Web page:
Much of the conversation about wellbeing in Higher Education has focused on the students. However, recent research carried out pre and post COVID-19 pandemic reveals that the Higher Education workforce globally has been experiencing its own crisis. Clearly, institutions need to focus more on improving staff wellbeing as well as their students.
A survey carried out by Education Support found that more than half of HE employees showed signs of depression while a third reported feeling emotionally drained from their work or experiencing ‘burn-out’. Explorations into the stressors revealed increased workloads and demands on time and resources may be to blame for declining staff wellbeing.
The Root of the Problem
Evidence shows that Higher Education staff are at higher risk of suffering work-related stress due to heavy administrative burdens, high pressure tasks and increasing expectations. Administrative tasks in a HEI often involve time-consuming manual data collection and entry. They often also require manual review and can be time sensitive.
Pressures and workloads have only been exacerbated by education’s digital shift, brought on by the pandemic. Universities have had to make major changes to their management and delivery of teaching services and student support. At the same time the sheer volume of demand on student services has skyrocketed.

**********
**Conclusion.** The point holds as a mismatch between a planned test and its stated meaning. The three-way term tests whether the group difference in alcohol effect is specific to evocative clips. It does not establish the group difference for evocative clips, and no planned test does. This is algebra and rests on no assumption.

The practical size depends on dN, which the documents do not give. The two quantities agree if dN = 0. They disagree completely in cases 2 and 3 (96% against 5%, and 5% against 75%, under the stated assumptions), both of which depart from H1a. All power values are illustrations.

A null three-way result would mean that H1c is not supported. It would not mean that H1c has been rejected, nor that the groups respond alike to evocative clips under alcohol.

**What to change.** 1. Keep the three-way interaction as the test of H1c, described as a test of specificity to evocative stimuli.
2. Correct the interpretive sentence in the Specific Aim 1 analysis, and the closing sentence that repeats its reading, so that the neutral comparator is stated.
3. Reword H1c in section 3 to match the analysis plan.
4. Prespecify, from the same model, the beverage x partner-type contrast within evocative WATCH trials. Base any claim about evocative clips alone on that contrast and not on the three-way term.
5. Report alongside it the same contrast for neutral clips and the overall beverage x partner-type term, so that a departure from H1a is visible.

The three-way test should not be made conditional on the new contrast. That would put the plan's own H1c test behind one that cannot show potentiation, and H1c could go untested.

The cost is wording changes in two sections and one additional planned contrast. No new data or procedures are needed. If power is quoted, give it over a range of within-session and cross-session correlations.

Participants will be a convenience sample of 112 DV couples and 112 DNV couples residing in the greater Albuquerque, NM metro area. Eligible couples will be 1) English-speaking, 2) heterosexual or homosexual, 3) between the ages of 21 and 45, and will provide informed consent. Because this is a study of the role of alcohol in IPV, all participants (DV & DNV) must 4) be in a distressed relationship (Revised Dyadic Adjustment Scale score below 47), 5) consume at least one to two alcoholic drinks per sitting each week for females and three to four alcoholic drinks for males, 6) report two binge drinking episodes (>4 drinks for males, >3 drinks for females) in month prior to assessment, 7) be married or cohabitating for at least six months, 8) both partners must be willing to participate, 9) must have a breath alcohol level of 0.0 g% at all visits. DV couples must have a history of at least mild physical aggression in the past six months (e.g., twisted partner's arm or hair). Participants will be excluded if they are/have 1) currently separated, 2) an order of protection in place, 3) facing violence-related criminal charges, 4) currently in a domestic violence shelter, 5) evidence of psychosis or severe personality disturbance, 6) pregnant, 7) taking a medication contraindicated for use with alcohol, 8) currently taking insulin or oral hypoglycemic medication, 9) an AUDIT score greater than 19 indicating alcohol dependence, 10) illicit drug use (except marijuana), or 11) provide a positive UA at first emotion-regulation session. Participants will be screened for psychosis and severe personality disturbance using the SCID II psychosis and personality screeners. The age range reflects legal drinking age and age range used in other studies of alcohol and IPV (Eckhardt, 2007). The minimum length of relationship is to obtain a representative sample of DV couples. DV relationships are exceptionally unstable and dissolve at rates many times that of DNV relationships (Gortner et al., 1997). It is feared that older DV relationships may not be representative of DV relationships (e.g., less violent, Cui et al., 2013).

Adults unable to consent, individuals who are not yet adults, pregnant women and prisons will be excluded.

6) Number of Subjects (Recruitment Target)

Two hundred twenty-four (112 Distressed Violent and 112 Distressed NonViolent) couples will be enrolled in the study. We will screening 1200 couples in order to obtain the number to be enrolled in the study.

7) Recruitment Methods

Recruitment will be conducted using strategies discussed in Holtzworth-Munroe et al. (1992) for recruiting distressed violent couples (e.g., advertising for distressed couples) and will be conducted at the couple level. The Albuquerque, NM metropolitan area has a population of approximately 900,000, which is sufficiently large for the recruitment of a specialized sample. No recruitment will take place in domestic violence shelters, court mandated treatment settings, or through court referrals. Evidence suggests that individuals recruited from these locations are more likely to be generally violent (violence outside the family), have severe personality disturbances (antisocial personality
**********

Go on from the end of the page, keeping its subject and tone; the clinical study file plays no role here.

The Student Element
We already know that high levels of support for students can improve student wellbeing and success. However, new research into HE staff’s health has found that high levels of staff wellbeing are positively linked to student wellbeing too.
Education Support found the most effective interventions for improving staff wellbeing were reducing staff workload and sources of work-related stress. Removing some of the administrative pain points for Higher Ed staff may be crucial to supporting their wellbeing.
Institutions should implement technology that can take the pressure off the most time-consuming and important tasks for staff. Make key improvements with systems that handle time-consuming manual tasks such as:
- Taking and recording student attendance
- Measuring student progression and success
- Reviewing mitigating circumstances requests
- Identifying students in need of support and reaching out
This technology can save staff time and reduce workloads, as well as removing the pressure and stress that accompanies human error. It’s no secret that happier, healthier staff means a happier, heathier institution. Improving their experience improves Higher Education for all.
For more on improving staff and student experiences at your institution, check our solutions for Higher Education.